Vegan YouTuber Rawvana had some explaining to do to her fans this week after she was caught on video eating meat.
The rising YouTube star, whose real name is Yovana Mendoza Ayres, has gained a large following with her videos advocating for the vegan lifestyle and selling vegan food plans on her website. As the New York Post noted, she amassed a following of more than 2 million subscribers on YouTube and Instagram with her vegan-centric videos.
In a recent Instagram post, Ayres showed off to fans that she was on vacation to a “plant-based paradise” of Bali, Indonesia, but while in the tropical locale, Ayres apparently dabbled in a non-plant-based diet. In a YouTube video from her trip, fans noticed that there was something unusual in a salad that Rawvana was eating — which turned out to be fish.
The video created a stir among the fans who felt betrayed at Rawvana so sharply breaking from her plant-based lifestyle, and by slipping it into a video without even a warning to her followers.
Ayres later posted a YouTube video apologizing for the slip-up and explaining that a doctor actually explained that her vegan lifestyle had left her protein deficient and with an overgrowth of bacteria in her small intestine.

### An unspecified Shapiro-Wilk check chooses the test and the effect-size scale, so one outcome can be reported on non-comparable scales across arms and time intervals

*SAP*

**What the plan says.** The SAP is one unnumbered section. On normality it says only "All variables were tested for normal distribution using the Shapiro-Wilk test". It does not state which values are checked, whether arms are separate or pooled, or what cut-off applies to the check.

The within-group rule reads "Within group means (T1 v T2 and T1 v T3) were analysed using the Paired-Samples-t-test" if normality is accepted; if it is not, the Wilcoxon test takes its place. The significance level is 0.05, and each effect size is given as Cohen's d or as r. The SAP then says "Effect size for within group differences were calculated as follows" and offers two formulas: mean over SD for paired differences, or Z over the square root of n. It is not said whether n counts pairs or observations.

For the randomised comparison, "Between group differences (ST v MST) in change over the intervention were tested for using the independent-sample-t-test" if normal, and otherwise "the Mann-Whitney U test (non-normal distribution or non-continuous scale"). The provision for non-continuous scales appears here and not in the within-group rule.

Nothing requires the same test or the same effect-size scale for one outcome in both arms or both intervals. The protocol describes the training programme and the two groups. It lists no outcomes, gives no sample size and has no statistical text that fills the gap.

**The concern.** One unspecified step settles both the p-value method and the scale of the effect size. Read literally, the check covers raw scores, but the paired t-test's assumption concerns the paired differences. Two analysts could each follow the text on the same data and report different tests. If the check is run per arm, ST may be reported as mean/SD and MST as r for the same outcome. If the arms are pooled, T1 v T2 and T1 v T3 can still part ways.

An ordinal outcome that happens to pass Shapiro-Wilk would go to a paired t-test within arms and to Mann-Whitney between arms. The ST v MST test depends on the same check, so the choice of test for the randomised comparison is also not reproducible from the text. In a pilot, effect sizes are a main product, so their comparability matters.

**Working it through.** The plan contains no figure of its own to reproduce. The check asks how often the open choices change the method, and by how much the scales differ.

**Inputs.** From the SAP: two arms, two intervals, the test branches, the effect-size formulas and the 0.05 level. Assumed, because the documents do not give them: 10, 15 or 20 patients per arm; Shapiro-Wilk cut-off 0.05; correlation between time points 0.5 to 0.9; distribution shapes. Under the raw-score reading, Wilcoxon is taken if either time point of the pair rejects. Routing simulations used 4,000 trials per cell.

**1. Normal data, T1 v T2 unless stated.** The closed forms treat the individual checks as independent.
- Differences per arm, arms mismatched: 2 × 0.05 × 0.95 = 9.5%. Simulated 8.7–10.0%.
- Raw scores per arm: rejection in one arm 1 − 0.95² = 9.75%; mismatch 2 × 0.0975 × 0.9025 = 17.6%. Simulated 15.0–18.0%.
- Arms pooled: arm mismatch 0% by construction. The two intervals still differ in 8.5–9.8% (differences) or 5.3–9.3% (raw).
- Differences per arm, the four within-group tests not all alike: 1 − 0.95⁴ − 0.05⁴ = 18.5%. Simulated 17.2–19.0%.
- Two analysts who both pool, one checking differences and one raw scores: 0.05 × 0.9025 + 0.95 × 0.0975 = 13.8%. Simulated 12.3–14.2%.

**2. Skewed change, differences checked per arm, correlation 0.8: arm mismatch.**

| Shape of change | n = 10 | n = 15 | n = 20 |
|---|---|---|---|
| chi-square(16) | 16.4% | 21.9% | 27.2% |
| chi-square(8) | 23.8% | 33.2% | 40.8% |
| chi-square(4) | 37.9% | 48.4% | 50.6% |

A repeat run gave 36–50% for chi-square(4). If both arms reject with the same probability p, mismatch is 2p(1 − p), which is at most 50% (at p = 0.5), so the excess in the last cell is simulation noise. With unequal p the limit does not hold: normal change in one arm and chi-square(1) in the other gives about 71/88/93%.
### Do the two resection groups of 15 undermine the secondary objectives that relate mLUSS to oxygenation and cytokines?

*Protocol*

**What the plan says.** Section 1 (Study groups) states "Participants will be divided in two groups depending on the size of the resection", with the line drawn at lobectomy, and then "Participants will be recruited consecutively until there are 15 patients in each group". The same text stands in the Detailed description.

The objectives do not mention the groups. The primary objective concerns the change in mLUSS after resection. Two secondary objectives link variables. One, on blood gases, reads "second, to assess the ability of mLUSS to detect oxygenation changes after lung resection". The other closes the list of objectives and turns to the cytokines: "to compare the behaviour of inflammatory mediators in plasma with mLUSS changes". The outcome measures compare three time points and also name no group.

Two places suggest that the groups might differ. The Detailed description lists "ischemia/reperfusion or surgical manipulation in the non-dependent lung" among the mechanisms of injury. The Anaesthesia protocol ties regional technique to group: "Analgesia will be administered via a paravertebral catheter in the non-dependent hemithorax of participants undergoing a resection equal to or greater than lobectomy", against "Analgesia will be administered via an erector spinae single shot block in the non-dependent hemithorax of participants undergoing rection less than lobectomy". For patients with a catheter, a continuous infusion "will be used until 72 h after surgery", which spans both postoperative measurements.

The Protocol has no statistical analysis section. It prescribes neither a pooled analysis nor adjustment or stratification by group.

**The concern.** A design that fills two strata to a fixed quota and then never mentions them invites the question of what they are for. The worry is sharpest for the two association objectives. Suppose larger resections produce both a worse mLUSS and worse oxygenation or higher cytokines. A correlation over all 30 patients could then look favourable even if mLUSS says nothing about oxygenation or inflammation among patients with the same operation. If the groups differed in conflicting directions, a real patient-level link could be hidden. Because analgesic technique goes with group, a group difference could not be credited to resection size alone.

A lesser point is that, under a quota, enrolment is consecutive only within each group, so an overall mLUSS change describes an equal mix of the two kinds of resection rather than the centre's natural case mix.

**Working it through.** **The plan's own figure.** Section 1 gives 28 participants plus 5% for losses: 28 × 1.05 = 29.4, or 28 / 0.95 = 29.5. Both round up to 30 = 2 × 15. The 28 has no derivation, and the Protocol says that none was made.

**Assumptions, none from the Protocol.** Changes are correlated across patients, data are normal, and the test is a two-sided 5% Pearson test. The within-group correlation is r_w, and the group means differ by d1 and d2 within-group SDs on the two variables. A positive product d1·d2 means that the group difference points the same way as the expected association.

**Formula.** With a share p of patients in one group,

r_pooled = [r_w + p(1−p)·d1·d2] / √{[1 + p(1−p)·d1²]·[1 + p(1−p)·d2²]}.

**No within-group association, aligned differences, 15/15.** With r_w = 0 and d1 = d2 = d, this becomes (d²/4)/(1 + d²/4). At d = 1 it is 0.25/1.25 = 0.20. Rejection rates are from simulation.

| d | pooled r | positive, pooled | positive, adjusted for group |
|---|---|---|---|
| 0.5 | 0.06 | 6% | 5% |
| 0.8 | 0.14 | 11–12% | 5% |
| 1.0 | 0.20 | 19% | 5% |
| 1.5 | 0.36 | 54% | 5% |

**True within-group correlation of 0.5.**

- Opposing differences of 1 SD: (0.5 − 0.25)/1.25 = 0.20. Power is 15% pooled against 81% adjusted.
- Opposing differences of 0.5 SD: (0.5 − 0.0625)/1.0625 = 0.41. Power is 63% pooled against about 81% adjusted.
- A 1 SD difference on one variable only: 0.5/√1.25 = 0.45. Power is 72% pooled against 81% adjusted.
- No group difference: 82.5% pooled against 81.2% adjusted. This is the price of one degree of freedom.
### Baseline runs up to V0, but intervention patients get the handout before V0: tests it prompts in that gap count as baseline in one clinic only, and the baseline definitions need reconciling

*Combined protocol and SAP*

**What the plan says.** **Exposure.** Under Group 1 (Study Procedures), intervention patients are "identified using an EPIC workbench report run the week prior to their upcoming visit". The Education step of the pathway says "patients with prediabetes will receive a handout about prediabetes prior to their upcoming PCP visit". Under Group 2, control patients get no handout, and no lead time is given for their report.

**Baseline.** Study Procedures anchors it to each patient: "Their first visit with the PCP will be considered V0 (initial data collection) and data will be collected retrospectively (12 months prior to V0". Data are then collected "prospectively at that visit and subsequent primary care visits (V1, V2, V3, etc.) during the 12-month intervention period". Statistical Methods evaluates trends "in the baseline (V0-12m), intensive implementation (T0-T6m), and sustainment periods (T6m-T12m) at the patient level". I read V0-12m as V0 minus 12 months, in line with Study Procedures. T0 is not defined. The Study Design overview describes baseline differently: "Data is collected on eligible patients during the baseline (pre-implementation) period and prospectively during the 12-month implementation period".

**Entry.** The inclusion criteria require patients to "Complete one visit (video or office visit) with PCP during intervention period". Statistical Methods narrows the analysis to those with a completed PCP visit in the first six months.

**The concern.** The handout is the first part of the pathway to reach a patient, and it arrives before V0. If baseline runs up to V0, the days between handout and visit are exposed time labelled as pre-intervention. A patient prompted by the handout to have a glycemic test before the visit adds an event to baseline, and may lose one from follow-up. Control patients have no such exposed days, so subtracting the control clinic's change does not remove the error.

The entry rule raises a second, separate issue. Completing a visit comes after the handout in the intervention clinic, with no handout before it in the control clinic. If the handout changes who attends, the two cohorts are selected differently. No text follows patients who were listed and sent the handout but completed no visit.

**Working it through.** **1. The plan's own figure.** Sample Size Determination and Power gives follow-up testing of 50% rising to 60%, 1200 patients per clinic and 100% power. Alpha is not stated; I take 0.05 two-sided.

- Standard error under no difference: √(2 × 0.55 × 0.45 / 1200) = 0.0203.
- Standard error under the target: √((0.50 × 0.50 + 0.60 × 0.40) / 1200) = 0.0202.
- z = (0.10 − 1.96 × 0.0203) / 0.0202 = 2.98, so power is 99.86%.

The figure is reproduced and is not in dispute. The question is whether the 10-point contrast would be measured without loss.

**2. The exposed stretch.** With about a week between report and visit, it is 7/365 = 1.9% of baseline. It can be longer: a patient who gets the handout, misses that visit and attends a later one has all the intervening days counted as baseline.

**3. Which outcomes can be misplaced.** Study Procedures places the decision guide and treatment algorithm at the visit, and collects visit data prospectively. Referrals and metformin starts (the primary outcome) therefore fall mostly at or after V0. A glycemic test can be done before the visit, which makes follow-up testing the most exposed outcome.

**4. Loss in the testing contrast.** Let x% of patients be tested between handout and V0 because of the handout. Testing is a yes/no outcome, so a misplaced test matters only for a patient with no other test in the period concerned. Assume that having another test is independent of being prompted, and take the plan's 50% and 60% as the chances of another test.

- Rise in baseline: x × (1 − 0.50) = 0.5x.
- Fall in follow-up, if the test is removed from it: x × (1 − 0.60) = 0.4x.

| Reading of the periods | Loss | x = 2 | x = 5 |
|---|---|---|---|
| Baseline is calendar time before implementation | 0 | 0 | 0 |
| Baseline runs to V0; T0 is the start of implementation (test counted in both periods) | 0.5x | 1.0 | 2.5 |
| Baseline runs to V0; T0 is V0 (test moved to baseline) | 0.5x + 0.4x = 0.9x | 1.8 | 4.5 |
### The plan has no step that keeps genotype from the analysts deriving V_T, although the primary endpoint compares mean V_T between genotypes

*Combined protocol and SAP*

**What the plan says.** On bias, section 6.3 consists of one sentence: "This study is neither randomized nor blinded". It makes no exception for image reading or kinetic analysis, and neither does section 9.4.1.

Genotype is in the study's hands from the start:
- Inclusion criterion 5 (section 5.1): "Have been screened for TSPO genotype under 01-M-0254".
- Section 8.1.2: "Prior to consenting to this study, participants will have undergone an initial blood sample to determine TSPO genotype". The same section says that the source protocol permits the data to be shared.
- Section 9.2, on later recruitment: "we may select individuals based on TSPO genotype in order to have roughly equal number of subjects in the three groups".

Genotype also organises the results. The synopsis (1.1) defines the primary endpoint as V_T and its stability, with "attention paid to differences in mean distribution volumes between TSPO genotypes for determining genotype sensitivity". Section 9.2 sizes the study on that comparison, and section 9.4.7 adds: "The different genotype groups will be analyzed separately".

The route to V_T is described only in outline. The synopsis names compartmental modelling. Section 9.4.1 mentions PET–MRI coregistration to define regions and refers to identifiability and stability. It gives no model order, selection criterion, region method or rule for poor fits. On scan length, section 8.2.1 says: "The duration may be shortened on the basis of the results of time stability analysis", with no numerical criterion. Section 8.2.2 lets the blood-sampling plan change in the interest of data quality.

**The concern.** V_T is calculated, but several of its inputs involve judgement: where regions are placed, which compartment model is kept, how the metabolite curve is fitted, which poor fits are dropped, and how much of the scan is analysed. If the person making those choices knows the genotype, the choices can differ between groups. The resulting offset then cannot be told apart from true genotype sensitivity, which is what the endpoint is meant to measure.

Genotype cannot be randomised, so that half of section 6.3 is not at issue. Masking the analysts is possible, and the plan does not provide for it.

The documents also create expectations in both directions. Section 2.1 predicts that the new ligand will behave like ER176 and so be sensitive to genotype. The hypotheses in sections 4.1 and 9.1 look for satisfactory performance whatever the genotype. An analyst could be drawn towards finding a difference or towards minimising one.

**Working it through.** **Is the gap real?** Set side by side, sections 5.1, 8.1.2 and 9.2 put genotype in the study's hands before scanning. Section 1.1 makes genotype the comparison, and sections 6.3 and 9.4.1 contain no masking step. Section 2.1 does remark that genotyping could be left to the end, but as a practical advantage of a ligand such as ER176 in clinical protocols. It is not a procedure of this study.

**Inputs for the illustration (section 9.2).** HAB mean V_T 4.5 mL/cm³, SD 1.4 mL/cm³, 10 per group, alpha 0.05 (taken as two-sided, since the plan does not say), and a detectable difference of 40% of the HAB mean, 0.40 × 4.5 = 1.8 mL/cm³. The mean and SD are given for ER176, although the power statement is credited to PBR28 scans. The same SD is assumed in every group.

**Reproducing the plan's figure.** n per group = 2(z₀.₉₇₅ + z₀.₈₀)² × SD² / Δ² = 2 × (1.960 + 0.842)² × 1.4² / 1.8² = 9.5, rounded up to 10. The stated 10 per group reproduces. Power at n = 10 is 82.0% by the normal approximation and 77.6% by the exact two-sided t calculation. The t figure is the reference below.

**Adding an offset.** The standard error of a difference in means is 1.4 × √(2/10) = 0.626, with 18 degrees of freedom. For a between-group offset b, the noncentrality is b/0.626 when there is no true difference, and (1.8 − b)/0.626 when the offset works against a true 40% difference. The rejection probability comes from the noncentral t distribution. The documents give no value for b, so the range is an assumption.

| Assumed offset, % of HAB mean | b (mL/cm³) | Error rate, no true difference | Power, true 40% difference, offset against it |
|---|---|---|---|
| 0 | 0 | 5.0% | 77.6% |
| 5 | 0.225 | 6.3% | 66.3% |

“I wasn’t ovulating,” Ayres told her fans. “I was basically anemic and my thyroid levels were low. It was really bad, but it was borderline.”
The fish she was seen eating in the video was part of the protein-infused diet recommended by the doctor, but Rawvana still told followers she was behind the vegan lifestyle.
Ayres is far from an outlier in adding a bit of meat to an otherwise vegan lifestyle. A 2014 study from the Humane Research Council (HRC) found that the vast majority of people who identify as non-meat eaters will eventually go back to their old ways. The HRC study noted that 84 percent of people eventually go back to eating meat after trying vegan or vegetarian diets. One-third of them had reverted back to eating meat within three months, and half had given up the plant-based lifestyle within a year.
That could also be a function of the increasing popularity of vegan and vegetarian lifestyles. The study found that more people were trying out vegan and vegetarian diets, and of the people who tried it and strayed back to eating meat, 37 percent said they planned on returning to a plant-based diet sometime in the future.